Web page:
Recently SCF has expanded the demographic and clinical variables available for analysis, as well as the timeframe of this dataset. With these data, SCF may better understand crucial distinctions, beyond diagnosis, in healthcare needs and prognosis, and spark innovation to improve healthcare for its patient population. ADRD diagnosis can be a challenging process with misclassification or conflicting diagnoses dramatically altering treatment plans and prognosis. By looking beyond individual diagnoses at a cohort of those with ADRD, distinctions in demographics, clinical characteristics, and service use may broadly inform population health management of ADRD in this tribal health setting. With the expanded data, we conducted a secondary analysis using information obtained from the electronic health records (EHR) system for 407 patients who were recently diagnosed with ADRD. Our objectives were to 1) determine whether distinct clusters of healthcare service use patterns in the year following an ADRD diagnosis could be identified; 2) evaluate patient demographic and clinical characteristics at the time of diagnosis that are associated with membership in a given cluster; and 3) evaluate whether clusters are associated with differential mortality.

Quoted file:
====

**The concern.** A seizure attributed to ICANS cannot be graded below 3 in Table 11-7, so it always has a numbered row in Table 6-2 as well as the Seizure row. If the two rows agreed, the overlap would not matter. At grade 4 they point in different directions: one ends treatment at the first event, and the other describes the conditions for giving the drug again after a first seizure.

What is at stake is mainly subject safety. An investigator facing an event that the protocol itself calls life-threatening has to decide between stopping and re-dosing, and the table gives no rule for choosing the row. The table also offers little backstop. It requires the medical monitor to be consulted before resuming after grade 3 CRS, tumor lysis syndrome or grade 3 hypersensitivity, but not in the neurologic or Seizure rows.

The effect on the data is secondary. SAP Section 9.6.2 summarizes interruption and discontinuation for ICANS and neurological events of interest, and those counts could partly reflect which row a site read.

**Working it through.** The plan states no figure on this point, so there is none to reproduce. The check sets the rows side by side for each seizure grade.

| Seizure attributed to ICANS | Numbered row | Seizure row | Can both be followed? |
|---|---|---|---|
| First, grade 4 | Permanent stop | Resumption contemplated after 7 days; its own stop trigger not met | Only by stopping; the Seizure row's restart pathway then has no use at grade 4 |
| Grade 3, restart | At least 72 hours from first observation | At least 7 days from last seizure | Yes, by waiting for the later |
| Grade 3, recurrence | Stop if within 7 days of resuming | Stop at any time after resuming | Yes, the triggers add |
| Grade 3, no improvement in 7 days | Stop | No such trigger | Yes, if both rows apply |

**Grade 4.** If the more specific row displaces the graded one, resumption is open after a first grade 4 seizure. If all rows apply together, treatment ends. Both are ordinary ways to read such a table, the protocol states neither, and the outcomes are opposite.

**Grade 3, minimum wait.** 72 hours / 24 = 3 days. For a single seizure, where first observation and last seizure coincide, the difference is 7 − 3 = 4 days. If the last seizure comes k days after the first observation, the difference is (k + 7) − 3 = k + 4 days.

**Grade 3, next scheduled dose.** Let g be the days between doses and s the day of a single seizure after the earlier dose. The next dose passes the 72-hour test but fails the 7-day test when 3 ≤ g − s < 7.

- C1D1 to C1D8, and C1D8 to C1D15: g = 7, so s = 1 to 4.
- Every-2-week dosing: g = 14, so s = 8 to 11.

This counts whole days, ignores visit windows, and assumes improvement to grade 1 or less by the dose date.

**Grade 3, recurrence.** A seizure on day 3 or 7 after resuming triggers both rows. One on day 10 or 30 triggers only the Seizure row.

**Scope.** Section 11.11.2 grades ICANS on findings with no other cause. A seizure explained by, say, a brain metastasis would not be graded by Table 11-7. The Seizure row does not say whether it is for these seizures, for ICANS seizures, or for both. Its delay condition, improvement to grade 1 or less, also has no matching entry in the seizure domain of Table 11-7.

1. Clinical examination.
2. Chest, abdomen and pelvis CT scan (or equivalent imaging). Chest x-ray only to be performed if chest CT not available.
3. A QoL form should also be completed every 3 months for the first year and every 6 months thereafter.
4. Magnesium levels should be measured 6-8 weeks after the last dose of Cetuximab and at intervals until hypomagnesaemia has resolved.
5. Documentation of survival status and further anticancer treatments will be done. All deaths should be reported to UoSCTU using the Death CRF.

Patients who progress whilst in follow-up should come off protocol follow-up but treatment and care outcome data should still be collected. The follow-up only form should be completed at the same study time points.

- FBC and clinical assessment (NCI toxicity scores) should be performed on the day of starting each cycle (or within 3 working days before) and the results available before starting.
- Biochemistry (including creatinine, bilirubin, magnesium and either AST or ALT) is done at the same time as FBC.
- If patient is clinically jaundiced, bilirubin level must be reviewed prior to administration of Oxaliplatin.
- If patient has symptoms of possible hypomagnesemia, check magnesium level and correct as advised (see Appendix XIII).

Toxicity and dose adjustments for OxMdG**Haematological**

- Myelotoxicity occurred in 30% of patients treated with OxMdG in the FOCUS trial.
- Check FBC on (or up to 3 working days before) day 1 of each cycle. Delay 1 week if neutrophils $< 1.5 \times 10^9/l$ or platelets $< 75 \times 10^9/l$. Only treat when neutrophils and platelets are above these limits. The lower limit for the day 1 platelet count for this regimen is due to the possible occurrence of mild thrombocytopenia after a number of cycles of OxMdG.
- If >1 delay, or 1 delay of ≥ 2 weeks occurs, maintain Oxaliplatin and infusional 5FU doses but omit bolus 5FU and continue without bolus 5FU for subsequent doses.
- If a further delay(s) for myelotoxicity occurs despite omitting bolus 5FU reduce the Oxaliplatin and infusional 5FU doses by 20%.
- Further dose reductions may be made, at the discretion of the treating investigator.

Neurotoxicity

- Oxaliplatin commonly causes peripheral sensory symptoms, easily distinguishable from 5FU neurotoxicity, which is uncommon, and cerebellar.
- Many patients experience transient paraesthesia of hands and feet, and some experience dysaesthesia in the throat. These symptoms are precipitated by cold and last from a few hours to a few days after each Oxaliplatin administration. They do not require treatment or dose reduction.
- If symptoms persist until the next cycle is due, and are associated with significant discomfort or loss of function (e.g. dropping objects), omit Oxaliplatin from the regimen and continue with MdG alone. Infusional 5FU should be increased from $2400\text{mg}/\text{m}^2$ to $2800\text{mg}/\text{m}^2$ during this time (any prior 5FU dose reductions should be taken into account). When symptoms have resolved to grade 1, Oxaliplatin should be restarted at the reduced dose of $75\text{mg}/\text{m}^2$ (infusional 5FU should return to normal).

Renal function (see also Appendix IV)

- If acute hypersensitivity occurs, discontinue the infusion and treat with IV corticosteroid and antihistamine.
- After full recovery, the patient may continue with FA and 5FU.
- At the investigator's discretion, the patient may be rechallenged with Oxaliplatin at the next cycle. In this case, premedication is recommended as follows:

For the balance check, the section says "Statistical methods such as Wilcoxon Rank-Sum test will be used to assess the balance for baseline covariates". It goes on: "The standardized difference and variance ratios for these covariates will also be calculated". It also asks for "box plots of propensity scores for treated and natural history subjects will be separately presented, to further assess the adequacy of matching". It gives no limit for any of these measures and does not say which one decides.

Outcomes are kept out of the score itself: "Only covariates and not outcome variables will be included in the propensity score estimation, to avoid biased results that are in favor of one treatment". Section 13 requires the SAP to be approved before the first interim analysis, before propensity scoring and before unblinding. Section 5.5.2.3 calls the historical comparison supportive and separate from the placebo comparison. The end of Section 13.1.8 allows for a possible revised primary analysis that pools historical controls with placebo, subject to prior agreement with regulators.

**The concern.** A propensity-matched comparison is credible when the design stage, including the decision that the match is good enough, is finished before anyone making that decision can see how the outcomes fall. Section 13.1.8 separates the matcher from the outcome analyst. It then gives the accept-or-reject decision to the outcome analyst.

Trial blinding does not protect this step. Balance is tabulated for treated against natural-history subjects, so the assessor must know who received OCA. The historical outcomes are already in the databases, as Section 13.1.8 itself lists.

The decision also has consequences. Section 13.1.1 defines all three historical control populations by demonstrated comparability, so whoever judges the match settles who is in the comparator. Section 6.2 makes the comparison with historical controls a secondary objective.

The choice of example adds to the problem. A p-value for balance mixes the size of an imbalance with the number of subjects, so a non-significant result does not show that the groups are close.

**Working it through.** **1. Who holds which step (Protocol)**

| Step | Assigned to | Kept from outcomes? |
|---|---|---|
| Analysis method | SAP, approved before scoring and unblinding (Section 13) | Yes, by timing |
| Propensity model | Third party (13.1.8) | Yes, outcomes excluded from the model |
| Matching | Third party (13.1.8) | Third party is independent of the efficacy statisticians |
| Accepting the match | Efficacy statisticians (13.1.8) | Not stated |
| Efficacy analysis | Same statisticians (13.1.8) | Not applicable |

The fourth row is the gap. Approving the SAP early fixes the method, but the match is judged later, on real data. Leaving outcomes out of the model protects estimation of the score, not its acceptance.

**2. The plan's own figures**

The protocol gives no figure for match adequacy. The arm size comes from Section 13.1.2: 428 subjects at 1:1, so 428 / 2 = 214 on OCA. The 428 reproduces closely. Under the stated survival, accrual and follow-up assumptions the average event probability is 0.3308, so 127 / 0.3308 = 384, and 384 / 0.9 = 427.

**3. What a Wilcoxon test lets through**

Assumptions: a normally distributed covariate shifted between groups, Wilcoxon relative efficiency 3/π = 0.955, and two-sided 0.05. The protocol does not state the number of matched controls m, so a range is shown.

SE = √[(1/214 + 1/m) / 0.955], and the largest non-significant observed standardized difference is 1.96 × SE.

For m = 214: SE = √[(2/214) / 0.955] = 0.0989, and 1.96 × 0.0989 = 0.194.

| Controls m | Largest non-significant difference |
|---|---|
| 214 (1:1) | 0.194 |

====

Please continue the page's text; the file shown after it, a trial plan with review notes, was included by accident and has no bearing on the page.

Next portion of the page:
MATERIALS AND METHODS

Study design

We conducted a retrospective cohort study of SCF patients who were diagnosed with ADRD between January 2012 and December 2017. Data were obtained from the EHR. Healthcare service use was followed through December 2018 and mortality through December 2019.

Approvals

All study procedures were approved by the Alaska Area Institutional Review Board and Tribal research review committees at SCF and the Alaska Native Tribal Health Consortium [25]. A waiver of consent was obtained from the Alaska Area Institutional Review Board. Tribal approval was also obtained for dissemination.

Study setting and sample

Setting